British boxer Maurice Hope’s gripping autobiography is a world-class read

Norman Giller, octogenarian former Daily Express football writer and author of more than 100 sports books, returns to his old SJA hunting ground to run his experienced eye over Land of Hope and Glory…


In a previous life, I earned my daily bread as a publicist in the biff-bang world of boxing and among my favourite fighters was an Antigua-born, Hackney-raised Black southpaw called Maurice Hope.

He represented the Windrush Generation and became the first British immigrant to win a world championship.

It’s sad that I have to stress that he was Black, but when I first fell in love with boxing back in the bad old days, there was a colour bar. Black Lives did not matter. It was 1948 before Dick Turpin was the first Black man allowed to challenge for the British title, and there was still a lot of bigotry about when Maurice started to make his presence powerfully felt in the boxing world.

There is an undercurrent of the Black struggle in Maurice’s riveting autobiography Land of Hope and Glory (Pitch Publishing), that has been lovingly and conscientiously woven by ghostwriter Ron Shillingford, former sports editor of the Cayman Compass in the Cayman Islands and now an entrepreneurial freelance.

One of the most poignant chapters of an absorbing book is when Maurice described how his boxing success enabled him to move from London’s ghetto to the sunny side of the street in Winchmore Hill… where he was frozen out by neighbours who considered his very presence was knocking value off their property.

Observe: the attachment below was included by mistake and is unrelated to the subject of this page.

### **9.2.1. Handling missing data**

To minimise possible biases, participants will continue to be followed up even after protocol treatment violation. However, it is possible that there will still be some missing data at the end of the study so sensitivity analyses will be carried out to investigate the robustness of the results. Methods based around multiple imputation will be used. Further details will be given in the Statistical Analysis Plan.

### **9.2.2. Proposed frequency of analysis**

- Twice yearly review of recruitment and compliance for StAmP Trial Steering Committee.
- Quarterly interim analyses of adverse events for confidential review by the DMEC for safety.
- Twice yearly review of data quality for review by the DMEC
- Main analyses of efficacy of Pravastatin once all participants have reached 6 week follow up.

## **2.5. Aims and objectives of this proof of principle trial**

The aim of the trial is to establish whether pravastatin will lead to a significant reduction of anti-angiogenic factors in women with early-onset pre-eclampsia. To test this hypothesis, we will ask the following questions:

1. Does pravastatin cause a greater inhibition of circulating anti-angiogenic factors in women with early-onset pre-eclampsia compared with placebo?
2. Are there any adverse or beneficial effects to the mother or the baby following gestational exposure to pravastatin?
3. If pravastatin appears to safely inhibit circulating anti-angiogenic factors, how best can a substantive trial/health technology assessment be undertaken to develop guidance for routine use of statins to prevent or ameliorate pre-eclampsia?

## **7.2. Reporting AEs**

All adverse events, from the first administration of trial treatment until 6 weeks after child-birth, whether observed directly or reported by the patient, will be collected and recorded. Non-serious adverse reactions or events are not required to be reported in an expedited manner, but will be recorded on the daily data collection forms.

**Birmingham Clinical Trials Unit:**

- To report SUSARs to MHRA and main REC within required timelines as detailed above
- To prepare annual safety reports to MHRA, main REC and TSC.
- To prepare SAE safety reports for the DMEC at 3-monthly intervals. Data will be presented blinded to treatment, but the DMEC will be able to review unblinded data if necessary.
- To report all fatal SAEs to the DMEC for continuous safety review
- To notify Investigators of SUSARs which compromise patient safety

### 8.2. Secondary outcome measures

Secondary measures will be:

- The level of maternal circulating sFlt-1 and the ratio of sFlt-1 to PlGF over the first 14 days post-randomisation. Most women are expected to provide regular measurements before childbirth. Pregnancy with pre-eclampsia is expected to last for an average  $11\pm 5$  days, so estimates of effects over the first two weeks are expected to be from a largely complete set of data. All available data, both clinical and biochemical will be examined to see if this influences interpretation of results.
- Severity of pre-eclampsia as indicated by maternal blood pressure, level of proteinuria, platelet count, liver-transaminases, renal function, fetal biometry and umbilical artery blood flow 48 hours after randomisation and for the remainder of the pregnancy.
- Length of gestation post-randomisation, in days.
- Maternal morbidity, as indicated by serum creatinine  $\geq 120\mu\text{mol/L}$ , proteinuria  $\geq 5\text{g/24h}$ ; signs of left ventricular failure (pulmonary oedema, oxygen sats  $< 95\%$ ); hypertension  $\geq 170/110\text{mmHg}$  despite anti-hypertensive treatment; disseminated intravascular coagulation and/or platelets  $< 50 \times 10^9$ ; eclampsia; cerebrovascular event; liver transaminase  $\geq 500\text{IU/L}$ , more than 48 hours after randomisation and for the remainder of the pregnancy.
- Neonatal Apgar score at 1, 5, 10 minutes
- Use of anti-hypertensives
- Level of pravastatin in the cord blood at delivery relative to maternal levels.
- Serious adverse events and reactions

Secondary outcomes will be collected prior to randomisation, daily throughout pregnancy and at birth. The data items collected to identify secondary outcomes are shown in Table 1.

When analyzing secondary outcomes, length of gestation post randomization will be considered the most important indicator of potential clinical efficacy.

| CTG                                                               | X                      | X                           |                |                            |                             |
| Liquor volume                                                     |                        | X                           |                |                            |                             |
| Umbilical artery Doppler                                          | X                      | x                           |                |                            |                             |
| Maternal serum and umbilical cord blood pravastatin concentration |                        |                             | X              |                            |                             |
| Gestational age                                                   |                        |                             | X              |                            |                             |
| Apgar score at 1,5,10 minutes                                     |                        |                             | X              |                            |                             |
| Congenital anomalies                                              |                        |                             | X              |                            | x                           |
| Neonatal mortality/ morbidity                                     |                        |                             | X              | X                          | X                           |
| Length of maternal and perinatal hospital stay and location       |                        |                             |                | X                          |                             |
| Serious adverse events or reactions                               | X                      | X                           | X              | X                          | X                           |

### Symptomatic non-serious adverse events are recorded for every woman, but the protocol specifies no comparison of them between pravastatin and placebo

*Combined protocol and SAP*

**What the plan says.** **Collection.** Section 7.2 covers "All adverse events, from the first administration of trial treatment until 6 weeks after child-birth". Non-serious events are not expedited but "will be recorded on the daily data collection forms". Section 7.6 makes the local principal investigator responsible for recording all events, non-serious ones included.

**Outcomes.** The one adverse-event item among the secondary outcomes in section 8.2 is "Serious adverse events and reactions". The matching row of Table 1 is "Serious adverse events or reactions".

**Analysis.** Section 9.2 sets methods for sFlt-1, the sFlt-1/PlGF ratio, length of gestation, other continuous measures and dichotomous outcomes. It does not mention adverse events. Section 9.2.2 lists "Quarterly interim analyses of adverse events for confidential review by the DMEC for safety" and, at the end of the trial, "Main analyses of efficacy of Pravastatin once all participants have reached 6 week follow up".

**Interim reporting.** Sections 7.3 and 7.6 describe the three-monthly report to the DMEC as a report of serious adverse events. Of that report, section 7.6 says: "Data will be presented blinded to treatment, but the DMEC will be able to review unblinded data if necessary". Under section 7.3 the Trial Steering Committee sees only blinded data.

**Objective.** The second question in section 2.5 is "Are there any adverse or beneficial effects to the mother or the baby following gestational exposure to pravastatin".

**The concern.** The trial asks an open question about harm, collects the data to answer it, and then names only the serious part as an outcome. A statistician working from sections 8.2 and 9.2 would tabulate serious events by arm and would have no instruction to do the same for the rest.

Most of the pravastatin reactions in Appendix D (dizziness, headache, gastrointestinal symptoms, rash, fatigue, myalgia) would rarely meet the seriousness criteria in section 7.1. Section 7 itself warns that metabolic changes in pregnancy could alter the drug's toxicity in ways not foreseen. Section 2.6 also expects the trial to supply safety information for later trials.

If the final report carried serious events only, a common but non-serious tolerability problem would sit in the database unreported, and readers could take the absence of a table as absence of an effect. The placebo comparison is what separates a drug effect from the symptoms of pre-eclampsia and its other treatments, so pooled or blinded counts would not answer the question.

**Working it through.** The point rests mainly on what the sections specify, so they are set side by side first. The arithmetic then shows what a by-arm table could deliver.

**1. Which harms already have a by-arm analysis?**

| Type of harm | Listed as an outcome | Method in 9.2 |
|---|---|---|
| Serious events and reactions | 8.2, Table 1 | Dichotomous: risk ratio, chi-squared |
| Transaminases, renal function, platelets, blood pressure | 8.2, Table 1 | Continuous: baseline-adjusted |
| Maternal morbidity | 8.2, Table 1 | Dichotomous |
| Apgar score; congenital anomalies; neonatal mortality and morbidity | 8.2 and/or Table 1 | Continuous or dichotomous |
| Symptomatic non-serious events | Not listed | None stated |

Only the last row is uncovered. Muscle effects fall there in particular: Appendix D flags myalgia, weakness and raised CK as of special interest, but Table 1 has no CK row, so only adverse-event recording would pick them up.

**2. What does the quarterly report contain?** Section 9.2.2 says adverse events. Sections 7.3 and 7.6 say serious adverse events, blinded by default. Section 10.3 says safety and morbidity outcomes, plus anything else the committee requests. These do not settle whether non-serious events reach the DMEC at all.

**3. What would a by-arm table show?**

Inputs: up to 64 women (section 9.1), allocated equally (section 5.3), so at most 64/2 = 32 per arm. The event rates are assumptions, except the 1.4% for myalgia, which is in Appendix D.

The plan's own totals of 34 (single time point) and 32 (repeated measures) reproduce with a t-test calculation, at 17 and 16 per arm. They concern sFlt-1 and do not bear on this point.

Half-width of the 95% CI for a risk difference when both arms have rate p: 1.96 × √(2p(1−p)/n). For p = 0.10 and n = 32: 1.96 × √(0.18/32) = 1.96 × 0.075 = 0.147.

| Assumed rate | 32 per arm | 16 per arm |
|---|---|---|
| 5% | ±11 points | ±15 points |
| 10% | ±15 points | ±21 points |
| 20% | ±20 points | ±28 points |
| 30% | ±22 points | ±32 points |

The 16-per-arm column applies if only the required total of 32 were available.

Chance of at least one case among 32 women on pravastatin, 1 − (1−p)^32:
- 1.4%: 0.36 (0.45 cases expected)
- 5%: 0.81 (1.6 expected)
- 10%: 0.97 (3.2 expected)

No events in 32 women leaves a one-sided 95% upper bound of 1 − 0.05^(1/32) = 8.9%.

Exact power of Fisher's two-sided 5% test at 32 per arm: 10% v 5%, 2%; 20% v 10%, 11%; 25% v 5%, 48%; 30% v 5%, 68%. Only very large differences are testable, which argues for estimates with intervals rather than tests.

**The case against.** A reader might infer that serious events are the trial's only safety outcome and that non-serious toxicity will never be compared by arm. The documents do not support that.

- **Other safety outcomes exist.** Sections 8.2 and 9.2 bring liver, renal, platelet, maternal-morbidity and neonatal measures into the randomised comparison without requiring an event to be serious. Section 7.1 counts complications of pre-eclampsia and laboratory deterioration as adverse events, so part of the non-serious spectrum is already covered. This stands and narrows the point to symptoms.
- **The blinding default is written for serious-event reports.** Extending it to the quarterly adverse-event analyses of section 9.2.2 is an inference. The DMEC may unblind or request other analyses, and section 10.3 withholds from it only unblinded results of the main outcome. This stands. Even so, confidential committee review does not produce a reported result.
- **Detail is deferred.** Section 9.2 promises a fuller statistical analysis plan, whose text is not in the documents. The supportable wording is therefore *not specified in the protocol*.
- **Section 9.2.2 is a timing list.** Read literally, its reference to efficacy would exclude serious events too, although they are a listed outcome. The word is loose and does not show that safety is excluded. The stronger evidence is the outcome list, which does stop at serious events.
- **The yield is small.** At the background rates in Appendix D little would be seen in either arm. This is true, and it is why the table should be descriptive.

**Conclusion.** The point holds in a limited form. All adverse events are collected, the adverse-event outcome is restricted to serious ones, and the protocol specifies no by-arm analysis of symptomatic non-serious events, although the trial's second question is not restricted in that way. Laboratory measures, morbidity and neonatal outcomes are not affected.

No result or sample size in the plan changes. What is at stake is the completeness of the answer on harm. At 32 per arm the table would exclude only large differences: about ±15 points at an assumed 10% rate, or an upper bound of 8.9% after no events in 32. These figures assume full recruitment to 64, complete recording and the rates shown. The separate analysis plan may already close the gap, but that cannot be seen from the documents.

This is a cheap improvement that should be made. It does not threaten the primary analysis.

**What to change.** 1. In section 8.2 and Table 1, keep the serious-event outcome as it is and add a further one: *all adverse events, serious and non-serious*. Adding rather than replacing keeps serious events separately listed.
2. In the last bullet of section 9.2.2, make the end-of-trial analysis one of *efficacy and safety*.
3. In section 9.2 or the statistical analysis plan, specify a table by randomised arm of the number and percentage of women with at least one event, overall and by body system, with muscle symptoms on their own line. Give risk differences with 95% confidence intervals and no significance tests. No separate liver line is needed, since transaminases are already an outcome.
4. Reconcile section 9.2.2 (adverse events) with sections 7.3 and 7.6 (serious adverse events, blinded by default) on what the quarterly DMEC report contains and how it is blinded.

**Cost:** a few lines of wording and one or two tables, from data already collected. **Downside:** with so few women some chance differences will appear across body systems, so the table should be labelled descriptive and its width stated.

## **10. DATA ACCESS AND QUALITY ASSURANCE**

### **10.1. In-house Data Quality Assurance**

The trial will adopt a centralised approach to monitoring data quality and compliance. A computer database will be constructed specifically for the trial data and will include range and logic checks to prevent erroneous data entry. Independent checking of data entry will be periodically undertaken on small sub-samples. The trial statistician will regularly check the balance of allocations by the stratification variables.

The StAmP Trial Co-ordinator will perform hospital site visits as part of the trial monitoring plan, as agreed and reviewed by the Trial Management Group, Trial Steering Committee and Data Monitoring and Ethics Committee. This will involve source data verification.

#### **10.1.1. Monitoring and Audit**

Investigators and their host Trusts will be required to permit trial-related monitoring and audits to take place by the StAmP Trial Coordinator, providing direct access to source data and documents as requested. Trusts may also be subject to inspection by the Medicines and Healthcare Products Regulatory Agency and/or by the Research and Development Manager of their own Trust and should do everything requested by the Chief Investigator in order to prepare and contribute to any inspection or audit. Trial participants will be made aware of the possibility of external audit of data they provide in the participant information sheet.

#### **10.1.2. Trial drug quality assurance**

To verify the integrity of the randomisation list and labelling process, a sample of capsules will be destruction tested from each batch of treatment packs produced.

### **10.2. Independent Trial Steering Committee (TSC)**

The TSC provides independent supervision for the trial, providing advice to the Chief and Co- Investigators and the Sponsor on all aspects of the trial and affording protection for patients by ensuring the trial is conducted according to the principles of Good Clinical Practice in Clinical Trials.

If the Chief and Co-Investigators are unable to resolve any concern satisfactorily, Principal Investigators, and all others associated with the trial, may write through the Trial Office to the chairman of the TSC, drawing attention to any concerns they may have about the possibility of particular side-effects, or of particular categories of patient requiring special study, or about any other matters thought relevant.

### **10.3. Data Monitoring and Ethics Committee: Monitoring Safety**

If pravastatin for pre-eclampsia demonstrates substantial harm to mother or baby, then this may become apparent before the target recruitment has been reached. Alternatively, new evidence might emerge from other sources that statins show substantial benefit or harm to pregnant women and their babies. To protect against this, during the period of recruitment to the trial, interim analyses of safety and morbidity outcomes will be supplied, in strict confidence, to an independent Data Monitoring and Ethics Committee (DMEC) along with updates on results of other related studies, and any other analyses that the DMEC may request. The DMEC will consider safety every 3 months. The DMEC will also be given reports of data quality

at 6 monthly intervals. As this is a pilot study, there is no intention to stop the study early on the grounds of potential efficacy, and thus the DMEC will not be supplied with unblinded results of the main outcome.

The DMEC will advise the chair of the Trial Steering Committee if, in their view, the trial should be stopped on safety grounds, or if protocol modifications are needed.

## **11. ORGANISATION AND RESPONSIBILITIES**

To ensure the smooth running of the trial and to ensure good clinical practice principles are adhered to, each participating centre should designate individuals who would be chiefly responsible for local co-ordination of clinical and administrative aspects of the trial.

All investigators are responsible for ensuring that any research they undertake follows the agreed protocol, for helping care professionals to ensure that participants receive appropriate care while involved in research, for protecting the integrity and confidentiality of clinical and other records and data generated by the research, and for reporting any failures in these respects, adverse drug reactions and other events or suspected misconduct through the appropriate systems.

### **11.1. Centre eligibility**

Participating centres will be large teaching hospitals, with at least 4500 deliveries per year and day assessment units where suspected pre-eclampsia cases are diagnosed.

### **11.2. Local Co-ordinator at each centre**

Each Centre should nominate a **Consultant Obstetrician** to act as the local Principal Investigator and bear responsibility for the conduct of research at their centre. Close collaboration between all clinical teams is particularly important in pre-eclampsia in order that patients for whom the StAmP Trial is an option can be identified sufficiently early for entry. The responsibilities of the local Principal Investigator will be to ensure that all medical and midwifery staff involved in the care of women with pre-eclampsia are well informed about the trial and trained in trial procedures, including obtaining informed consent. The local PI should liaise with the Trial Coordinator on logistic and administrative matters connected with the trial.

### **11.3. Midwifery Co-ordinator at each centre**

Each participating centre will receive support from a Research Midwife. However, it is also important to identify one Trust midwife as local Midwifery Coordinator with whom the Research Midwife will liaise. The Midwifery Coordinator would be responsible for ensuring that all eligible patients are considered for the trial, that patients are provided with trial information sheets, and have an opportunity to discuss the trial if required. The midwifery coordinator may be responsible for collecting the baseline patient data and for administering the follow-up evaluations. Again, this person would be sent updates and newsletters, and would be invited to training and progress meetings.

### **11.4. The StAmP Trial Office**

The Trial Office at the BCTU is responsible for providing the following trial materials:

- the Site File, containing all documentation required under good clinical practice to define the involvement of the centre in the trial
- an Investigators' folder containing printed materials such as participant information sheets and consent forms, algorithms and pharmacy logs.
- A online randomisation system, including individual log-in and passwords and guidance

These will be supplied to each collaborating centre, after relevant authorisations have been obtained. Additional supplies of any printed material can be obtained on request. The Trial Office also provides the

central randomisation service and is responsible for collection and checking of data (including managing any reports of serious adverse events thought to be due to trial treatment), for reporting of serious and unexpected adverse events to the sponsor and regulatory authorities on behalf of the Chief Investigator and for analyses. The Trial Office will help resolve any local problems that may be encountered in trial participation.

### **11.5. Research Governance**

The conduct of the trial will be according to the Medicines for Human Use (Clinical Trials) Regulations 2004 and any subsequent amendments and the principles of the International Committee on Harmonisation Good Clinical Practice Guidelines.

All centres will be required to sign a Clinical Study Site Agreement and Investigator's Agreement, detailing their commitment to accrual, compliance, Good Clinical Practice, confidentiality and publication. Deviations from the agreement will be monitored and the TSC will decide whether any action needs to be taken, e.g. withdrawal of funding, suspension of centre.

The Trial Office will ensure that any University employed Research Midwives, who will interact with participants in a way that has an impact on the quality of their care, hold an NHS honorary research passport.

I first set eyes on Maurice when he was starting out on the amateur circuit under the expert eye of Repton trainer Tony Burns, who at the time was also preparing a young English international light-heavyweight called Ray Winstone for ring glory.

We became mates when he joined the professional stable run at the Royal Oak gym in Canning Town by my closest pal Terry Lawless. In my role as headline-hunting PR, I popularised the ‘Let’s Go Mo’ battle cry that Maurice took to war with him as he battled his way to the world light-middleweight title.

In Land of Hope and Glory, Maurice tells the gripping tale of his ups and downs in the ring, and his reggae-to-riches story reveals how his have-gloves-will-travel attitude made him a bigger name on the world stage than in the UK.

He gives a harrowing account of how a secret eye injury changed his life; and there are run-ins with the Mafia, and the part he played in Frank Bruno’s decision to join the Lawless stable when he was the most in-demand fighter in the land.

The book has a pleasing pace that means you feel you are in the ring with Maurice, which is even absorbing when taking a beating from the legendary Wilfred Benitez.

The last time I saw Maurice was when I gave the eulogy for dear Terry Lawless, and – along with the beautiful Pat – he looked a million dollars. In company with Viv ‘Master Blaster’ Richards, Curtly Ambrose and Andy Roberts, he reigns as King of his beloved Antigua.

Let’s Go, Mo.

‘Land of Hope & Glory: The Windrush Kid Who Conquered the World’ by Maurice Hope with Ron Shillingford is out now from Pitch Publishing.

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